Ergonomic aesthetics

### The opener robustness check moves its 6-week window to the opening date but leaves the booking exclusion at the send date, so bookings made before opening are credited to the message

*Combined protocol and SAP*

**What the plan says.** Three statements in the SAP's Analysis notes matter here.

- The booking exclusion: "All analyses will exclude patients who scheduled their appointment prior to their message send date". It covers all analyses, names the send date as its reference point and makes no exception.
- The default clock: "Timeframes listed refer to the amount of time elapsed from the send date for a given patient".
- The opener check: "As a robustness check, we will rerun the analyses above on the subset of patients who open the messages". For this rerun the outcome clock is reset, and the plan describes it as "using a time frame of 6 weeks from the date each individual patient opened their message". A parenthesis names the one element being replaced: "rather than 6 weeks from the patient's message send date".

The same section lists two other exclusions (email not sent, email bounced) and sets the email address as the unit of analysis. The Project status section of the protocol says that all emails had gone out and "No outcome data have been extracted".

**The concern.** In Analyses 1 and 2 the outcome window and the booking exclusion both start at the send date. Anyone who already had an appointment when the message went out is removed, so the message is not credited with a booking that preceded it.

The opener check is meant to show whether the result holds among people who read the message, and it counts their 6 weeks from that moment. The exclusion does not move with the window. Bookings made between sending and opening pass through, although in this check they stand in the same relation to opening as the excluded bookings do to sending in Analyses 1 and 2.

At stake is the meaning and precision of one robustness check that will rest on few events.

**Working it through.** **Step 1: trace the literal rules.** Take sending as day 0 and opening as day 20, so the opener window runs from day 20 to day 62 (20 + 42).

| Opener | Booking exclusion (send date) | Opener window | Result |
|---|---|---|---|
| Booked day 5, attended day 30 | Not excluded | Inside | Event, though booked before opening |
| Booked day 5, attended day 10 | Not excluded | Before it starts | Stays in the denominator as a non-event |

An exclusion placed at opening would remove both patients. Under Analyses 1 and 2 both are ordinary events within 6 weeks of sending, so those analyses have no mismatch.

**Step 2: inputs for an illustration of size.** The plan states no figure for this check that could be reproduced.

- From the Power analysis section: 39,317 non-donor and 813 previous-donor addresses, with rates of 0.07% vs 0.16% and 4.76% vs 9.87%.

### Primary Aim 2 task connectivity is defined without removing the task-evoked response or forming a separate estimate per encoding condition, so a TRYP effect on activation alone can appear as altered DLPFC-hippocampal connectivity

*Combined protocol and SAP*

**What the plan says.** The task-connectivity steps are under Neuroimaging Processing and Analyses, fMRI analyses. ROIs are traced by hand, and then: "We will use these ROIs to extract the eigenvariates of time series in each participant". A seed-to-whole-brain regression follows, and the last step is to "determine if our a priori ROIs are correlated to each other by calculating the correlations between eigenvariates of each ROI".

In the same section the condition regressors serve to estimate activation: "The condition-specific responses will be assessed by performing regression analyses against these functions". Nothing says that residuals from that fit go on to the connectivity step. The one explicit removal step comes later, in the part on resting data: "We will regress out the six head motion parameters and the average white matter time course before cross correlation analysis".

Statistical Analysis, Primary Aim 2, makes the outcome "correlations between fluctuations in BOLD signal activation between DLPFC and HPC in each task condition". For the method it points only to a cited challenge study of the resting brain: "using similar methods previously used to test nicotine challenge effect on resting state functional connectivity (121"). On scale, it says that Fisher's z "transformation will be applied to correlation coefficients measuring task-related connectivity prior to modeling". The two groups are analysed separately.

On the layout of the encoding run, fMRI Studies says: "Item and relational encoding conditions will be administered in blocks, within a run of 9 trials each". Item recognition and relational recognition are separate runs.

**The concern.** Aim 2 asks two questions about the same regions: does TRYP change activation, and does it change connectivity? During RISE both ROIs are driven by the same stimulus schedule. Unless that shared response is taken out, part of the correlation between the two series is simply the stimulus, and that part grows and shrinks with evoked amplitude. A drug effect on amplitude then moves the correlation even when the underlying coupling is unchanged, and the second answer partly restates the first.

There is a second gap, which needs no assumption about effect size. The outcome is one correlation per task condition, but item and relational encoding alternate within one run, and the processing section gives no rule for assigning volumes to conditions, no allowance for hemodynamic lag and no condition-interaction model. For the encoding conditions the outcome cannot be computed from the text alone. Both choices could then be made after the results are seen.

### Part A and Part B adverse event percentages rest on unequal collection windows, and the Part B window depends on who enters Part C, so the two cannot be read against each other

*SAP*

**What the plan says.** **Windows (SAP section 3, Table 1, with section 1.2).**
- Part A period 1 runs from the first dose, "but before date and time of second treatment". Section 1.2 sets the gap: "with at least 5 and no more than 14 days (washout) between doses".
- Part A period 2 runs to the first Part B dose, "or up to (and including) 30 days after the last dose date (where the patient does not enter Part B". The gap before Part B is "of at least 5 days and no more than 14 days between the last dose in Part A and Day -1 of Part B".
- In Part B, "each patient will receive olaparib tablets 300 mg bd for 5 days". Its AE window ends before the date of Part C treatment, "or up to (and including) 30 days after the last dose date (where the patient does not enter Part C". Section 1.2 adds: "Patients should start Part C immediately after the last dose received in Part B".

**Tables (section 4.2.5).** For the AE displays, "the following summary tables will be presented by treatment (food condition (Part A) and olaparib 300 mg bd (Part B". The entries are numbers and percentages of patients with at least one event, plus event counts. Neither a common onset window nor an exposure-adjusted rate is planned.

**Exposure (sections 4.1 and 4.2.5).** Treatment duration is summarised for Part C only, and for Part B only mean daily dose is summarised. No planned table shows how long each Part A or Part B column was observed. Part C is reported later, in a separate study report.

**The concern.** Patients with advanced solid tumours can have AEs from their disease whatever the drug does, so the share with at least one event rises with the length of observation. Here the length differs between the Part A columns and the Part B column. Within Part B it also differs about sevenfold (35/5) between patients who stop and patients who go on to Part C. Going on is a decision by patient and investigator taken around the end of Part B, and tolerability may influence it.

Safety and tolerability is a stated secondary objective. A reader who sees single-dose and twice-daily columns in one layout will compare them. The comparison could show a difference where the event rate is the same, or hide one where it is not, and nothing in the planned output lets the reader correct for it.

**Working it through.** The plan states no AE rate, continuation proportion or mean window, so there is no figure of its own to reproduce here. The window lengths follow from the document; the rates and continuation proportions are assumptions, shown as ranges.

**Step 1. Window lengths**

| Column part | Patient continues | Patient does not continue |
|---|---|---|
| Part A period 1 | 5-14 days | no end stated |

The personal computer is a sorry tool. A tool should lie easy in the hand, though it may take years to master. The great trick with computers is the interface, and to some extent it must conceal what’s going on inside: we don’t want to be bothered with that, we want to write, administer, communicate, gather information or be entertained. But the cost lies in the ugliness of the tools blissful indifference demands. There are two aspects to this. The software often tries to do too much, for instance, bringing together editing and graphical design seems like a benefit, but the tasks would probably be done better separately; both also require skills that the computer itself cannot teach. Secondly, when things don’t work there’s often no way to fix them, and error messages are confusing because they don’t offer real choices. Knowledge means learning whether “OK” or “Cancel” will make the irritating boxes go away sooner. The alternative to putting up with this lumbering, clunky thing is to fix your own bike — Linux. That means encountering ballbearings, and other unattractive, greasy things, sooner or later. But people don’t usually go back. Enthusiasts justify their preference because of freedom, control and efficiency. I’d say this freedom relates to aesthetics in two ways. First, design isn’t corrupted by marketing, so applications aren’t overloaded with features or tied to something else. Secondly, fixing things reveals the spare beauty of what’s under the bonnet. Seeing it brings intrinsic satisfactions as well as greater control. Everything is interface till you reach the microprocessor at the heart of the onion, which is just a box to crunch bits and bytes. The onion is a human creation like any other, as ugly as bad taste allows, as fine as art can make it. Perhaps like the classics, it’s not for everyone, but it’s important some pursue this knowledge. The result is the Linux desktop probably now passes the “granny test” and the main commercial alternative doesn’t, though in both cases there’s bound to be a need for occasional support. sapere aude!


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